Last year, at about this time, the OpenStreetMap Foundation made a big splash when it released the first Bulk GPS Point dataset. That may have been the largest publication of GPS point data ever. Many users were thrilled to have that raw data and to put it to good use. But they also wanted more. They wanted the track file details.
In fact, requests for bulk OpenStreetMap GPX track files go back to 2007 or earlier. Now, the combined talents of the OpenStreetMap community and the resources of the OpenStreetMap Foundation, make that dream a reality.
Announcing the GPX Planet
The scale of this dataset is
- 848,000 GPX files
- 2.6 Trillion GPX points
- 260GB of GPS data (uncompressed)
Not everybody will be able to manage all of this data at once. It is likely, as with
planet files and planet extracts, that somebody will offer GPX extracts.
What is this data good for?
Well, it’s interesting and there is a large quantity of it. Many OpenStreetMap contributors have been asking for it for years. Previous uses for this type of data have included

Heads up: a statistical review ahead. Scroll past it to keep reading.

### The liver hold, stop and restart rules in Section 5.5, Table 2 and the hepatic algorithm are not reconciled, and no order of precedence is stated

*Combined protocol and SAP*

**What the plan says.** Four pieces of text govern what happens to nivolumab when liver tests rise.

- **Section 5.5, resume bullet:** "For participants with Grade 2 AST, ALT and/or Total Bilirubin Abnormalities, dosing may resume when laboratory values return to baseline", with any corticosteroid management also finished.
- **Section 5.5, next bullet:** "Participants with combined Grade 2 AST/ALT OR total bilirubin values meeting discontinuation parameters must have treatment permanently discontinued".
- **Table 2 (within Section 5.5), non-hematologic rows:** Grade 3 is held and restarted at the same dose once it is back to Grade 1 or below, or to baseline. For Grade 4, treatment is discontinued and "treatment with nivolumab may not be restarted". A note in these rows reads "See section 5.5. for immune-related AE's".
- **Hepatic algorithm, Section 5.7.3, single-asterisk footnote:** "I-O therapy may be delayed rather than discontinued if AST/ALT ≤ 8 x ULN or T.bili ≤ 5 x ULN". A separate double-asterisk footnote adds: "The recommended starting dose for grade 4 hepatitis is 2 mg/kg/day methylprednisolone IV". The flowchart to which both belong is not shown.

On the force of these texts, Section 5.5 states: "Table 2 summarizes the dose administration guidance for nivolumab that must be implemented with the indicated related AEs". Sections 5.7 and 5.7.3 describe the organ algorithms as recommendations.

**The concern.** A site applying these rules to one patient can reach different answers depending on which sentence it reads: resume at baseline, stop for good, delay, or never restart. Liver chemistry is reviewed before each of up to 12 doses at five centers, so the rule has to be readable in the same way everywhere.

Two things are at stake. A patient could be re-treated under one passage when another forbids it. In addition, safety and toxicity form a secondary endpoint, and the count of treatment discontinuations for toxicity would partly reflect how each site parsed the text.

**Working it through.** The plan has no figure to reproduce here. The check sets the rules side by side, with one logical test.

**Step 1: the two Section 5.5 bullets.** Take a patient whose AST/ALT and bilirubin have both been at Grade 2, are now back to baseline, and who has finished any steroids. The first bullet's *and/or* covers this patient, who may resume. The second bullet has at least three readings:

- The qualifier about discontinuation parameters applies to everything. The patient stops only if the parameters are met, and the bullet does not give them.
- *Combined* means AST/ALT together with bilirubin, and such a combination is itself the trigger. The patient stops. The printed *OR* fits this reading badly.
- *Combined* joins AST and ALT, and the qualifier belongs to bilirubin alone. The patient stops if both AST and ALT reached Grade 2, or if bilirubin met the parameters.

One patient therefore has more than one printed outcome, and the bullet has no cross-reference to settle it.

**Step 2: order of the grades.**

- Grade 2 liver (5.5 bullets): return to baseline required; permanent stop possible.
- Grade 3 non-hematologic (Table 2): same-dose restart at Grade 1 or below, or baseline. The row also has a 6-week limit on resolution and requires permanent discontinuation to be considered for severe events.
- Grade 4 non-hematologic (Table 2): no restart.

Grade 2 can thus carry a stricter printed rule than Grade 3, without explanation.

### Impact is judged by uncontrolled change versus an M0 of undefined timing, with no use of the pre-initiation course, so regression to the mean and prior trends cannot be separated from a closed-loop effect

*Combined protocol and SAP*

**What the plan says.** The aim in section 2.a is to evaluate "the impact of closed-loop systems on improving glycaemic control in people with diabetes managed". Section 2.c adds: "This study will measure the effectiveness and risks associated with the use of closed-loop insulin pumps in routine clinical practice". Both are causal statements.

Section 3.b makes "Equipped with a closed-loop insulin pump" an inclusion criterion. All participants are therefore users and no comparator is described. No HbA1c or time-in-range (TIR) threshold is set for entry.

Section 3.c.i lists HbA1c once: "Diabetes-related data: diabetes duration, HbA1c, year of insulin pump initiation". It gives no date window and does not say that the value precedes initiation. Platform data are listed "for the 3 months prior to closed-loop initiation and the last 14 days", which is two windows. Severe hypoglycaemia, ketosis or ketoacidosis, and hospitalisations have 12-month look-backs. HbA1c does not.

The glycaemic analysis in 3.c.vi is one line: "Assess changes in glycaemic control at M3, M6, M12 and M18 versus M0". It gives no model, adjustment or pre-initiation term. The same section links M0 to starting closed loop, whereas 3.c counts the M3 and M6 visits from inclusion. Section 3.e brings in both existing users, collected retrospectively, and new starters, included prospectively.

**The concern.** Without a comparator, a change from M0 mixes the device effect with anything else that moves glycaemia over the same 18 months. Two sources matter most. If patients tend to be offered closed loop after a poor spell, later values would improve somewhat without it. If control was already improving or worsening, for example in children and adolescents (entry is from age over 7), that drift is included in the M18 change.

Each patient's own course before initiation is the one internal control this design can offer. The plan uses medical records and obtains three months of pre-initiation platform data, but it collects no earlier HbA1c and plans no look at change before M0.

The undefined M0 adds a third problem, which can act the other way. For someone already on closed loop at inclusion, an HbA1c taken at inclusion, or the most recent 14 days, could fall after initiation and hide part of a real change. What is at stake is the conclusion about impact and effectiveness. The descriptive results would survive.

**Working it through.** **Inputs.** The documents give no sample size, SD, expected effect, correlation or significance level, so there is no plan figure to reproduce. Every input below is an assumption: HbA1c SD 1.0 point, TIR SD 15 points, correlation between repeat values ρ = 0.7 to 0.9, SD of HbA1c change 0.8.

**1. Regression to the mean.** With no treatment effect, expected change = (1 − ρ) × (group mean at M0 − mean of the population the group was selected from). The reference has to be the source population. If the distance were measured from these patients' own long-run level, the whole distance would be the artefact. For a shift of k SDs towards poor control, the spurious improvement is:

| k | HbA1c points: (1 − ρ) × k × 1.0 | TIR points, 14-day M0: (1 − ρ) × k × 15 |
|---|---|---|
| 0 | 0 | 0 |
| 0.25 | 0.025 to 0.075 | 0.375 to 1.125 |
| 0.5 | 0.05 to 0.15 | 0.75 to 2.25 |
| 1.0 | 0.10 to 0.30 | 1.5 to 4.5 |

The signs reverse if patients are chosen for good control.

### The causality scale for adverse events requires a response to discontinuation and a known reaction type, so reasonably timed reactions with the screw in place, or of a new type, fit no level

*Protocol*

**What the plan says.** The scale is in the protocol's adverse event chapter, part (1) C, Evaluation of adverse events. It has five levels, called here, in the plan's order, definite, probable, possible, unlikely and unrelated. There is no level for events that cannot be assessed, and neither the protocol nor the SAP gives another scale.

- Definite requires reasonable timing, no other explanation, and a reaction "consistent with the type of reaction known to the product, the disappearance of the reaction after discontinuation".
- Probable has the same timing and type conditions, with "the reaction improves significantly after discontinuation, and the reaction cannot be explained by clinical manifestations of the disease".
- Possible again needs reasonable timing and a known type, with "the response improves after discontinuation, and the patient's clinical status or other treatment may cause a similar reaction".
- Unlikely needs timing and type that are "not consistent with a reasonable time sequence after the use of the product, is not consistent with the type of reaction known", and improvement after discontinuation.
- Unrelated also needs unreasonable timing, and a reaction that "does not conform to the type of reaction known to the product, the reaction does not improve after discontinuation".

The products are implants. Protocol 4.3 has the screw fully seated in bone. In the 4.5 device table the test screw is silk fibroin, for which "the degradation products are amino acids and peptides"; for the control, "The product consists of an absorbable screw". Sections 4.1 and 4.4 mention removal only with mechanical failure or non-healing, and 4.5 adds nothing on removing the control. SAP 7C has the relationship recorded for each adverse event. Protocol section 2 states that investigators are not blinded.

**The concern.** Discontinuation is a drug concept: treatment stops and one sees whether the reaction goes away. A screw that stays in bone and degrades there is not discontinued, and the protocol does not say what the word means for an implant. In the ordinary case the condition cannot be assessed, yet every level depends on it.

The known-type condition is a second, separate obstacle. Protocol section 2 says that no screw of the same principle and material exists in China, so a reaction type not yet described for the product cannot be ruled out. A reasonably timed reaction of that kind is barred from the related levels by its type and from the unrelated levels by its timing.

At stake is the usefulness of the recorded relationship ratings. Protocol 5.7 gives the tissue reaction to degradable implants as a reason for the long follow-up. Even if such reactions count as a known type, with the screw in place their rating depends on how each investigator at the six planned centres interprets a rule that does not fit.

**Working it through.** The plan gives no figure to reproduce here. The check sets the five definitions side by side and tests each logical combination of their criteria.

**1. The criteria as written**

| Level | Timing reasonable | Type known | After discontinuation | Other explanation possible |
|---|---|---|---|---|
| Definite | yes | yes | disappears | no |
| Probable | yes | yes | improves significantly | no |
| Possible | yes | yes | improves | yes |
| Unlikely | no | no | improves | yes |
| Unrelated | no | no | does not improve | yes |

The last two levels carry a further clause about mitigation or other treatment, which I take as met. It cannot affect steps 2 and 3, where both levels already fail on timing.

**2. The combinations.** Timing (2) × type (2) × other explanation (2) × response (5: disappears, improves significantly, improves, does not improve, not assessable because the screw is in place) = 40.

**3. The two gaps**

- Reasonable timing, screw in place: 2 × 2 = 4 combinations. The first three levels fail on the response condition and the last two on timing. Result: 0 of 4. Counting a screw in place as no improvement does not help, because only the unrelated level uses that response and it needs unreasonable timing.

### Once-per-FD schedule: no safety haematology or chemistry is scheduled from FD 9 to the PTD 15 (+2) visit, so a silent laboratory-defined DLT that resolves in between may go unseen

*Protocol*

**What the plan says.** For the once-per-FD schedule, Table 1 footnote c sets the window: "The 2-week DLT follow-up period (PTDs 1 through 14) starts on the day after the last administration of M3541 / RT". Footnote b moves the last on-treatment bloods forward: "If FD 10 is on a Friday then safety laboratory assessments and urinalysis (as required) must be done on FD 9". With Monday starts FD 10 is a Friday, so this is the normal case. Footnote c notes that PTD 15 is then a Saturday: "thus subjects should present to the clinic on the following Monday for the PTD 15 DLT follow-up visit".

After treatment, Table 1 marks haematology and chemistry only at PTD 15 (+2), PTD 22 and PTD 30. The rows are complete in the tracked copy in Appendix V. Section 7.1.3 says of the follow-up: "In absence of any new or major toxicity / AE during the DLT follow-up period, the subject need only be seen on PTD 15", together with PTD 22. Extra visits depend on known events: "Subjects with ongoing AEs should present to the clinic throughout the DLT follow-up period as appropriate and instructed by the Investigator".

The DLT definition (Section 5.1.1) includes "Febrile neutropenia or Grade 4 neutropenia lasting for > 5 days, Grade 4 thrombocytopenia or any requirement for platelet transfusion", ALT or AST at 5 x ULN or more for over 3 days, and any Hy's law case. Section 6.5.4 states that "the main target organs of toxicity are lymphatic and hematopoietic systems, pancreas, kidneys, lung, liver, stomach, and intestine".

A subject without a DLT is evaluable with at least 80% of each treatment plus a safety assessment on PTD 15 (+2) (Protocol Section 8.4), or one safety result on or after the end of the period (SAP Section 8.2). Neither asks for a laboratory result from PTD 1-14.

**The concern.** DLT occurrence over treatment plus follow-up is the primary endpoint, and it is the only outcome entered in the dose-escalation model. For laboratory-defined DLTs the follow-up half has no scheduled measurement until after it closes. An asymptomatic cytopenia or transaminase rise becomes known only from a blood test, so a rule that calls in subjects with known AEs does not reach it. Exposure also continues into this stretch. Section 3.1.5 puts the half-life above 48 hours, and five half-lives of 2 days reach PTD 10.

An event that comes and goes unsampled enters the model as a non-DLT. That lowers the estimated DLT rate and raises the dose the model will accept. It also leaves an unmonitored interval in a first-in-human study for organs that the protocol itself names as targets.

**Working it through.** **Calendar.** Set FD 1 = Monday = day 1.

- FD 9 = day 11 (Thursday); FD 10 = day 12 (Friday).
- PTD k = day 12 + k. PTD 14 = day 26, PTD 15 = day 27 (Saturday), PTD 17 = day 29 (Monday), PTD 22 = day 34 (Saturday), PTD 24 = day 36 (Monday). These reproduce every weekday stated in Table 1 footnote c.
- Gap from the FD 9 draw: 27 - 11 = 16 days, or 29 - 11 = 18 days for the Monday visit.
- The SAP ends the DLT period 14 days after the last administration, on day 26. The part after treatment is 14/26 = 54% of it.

organic trip data as maps
- confirm turn restrictions
- confirm one-way restrictions
- confirm speed limits
- and many more of your ideas in the comments
There are hopes and plans to improve this service over time, including
- quarterly updates
- addition of vdop / hdop precision data, where available
You can help
You can help to improve this service by contributing your GPX track data. Upload your GPX files through your OpenStreetMap account. Collect new track files as you survey.
You can also help by using the data for something interesting and / or by publishing some code. OpenStreetMap user Zverik has started the ball rolling by creating gpx2pgsql to put the gpx data into your rendering tool chain.
Thanks as always to the million-plus OpenStreetMap contributors over the eight years of the project so far. Especially, thanks to the thousands of contributors who collected and uploaded their GPX track files, and to Lars Franke, who wrote the first Java GPX dump code in 2010, and to Ian Dees who rewrote that into the current Python code, and to the many others who were involved in ways large and small.
So, where is it?
Find the GPX planet on the planet site and mirrors.
The image in this article is a visualization of some of the GPS point data in Europe. The image is licensed CC-By-SA and was created by Dave Stubbs.